C-reactive protein is associated with subclinical epicardial coronary calcification in men and women: The Framingham Heart Study

Thomas J. Wang, Martin G. Larson, Daniel Levy, Emelia J. Benjamin, Michelle J. Kupka, Warren J. Manning, Melvin E. Clouse, Ralph B. D'Agostino, Peter W.F. Wilson, Christopher J. O'Donnell

Research output: Contribution to journalArticlepeer-review

165 Scopus citations


Background - High C-reactive protein (CRP) levels are associated with an increased risk of cardiovascular events, even in apparently healthy individuals. It has not been established whether elevated CRP reflects an increased burden of subclinical coronary atherosclerosis. Methods and Results - We studied a stratified random sample of 321 men and women (mean age 60 years) from the Framingham Heart Study who were free of clinically apparent cardiovascular disease. Subjects underwent electronbeam computed tomography to assess the number of coronary calcifications and the coronary artery calcification (CAC) Agatston score. Spearman correlation coefficients between CRP and CAC score were calculated and adjusted for age, age plus individual risk factors, and age plus the Framingham coronary heart disease risk score. For both sexes, CRP was significantly correlated with the Agatston score (age-adjusted Spearman correlation: 0.25 for men, 0.26 for women; both P<0.01). After adjustment for age and Framingham risk score, the correlation remained significant (P=0.01) for both sexes. Further adjustment for body mass index attenuated the correlation coefficient for women (0.14, P =0.09) but not for men (0.19, P<0.05). Conclusions - High CRP levels are associated with increased coronary calcification. Among individuals with elevated CRP, subclinical atherosclerosis may contribute to an increased risk for future cardiovascular events.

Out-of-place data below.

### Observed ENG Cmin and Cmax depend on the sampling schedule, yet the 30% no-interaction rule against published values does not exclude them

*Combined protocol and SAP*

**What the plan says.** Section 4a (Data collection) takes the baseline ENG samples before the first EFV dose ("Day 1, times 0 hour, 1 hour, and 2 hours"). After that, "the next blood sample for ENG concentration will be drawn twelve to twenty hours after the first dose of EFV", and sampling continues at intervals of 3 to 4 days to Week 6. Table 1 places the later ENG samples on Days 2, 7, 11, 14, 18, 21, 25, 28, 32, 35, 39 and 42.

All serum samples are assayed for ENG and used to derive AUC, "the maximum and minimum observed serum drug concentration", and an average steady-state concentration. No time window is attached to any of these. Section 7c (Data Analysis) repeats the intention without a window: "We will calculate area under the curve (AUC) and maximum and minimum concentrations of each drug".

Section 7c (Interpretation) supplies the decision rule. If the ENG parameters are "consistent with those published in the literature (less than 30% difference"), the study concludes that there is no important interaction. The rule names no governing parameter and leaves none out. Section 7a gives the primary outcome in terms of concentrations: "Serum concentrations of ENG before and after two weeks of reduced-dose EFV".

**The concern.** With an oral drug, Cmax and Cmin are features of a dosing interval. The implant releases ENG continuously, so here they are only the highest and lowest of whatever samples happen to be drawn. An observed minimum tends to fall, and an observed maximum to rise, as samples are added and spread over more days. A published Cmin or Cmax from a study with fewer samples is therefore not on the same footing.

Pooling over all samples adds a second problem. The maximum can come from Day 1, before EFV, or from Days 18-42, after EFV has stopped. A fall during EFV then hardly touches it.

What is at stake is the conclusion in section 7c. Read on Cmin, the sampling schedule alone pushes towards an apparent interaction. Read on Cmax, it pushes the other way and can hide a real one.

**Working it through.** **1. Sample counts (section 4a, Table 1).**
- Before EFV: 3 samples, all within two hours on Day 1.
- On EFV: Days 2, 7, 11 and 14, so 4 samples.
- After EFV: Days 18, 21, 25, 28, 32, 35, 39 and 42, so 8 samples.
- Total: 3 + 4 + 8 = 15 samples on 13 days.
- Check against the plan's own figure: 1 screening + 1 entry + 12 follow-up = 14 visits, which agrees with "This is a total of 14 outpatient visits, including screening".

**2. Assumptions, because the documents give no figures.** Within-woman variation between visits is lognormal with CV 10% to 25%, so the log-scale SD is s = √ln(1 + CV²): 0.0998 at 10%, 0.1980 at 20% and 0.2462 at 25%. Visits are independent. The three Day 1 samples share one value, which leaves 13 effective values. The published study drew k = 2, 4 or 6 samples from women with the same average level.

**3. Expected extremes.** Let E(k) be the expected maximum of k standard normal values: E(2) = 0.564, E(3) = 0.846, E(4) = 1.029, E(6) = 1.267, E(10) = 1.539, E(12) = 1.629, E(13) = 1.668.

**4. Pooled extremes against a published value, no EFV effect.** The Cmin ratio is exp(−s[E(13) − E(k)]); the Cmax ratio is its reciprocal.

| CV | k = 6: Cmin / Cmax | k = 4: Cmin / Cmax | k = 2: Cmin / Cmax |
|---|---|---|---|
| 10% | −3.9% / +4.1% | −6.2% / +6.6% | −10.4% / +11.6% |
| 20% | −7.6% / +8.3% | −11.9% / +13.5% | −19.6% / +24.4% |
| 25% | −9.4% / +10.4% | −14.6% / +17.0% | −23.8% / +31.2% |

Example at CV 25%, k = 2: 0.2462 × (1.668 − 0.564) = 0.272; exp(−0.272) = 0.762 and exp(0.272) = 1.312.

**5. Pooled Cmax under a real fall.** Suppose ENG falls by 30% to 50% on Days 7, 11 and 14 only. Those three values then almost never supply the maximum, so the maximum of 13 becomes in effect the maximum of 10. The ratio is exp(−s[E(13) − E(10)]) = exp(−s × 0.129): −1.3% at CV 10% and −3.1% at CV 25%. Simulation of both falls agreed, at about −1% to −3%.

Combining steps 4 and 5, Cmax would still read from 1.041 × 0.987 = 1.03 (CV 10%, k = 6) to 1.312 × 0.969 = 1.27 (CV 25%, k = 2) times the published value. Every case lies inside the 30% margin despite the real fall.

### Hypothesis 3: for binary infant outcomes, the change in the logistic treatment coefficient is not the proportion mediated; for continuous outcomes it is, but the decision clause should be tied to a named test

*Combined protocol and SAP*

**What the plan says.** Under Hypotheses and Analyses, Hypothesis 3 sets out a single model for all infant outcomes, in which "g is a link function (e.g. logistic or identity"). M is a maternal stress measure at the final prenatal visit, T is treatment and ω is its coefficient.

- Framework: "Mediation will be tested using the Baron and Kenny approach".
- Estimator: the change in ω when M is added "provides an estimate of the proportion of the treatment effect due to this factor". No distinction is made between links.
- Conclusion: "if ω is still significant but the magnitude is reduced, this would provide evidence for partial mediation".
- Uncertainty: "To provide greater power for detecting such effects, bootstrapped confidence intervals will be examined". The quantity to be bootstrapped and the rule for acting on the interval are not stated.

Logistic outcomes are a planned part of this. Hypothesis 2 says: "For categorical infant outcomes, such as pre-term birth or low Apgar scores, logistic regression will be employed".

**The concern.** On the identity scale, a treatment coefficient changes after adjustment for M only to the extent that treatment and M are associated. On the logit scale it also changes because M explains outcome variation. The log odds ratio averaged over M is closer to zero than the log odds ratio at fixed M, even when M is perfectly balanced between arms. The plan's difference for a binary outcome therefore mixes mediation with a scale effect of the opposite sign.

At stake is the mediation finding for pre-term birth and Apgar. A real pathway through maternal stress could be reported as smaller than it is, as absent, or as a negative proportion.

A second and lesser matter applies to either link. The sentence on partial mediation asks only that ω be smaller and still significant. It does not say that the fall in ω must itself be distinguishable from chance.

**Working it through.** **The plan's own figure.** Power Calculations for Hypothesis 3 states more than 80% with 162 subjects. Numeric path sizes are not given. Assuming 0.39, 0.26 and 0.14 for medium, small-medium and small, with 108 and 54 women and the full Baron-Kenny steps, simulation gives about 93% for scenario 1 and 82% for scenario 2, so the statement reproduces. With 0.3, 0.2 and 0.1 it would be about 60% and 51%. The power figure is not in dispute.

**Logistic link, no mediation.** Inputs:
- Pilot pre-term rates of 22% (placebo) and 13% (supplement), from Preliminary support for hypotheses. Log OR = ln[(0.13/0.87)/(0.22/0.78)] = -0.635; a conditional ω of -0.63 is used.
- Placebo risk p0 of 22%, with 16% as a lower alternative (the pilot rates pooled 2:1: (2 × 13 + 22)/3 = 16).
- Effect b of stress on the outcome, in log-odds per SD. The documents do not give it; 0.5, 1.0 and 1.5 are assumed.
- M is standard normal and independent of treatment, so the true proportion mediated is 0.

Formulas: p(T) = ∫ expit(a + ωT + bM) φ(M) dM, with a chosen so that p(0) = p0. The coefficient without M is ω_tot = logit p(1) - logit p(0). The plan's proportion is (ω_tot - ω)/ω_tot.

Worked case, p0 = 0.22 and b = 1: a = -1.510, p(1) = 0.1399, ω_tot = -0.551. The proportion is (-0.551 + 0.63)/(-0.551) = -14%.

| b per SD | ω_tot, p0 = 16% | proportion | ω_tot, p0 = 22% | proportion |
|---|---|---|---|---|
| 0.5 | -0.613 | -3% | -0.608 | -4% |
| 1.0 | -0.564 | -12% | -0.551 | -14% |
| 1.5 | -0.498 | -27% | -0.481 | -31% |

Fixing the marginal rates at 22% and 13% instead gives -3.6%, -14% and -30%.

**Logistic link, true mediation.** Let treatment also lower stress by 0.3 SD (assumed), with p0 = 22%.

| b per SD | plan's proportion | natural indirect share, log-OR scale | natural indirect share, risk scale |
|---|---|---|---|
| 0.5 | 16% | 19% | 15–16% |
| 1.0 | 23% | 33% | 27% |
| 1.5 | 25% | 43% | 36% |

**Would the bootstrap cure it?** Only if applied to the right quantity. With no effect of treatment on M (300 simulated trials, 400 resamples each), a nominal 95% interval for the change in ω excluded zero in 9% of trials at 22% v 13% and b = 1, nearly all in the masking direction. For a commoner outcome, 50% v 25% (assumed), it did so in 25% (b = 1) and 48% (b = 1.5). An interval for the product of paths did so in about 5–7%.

Original languageEnglish (US)
Pages (from-to)1189-1191
Number of pages3
Issue number10
StatePublished - Sep 3 2002
Externally publishedYes


  • Coronary disease
  • Imaging
  • Inflammation

ASJC Scopus subject areas

  • Cardiology and Cardiovascular Medicine
  • Physiology (medical)


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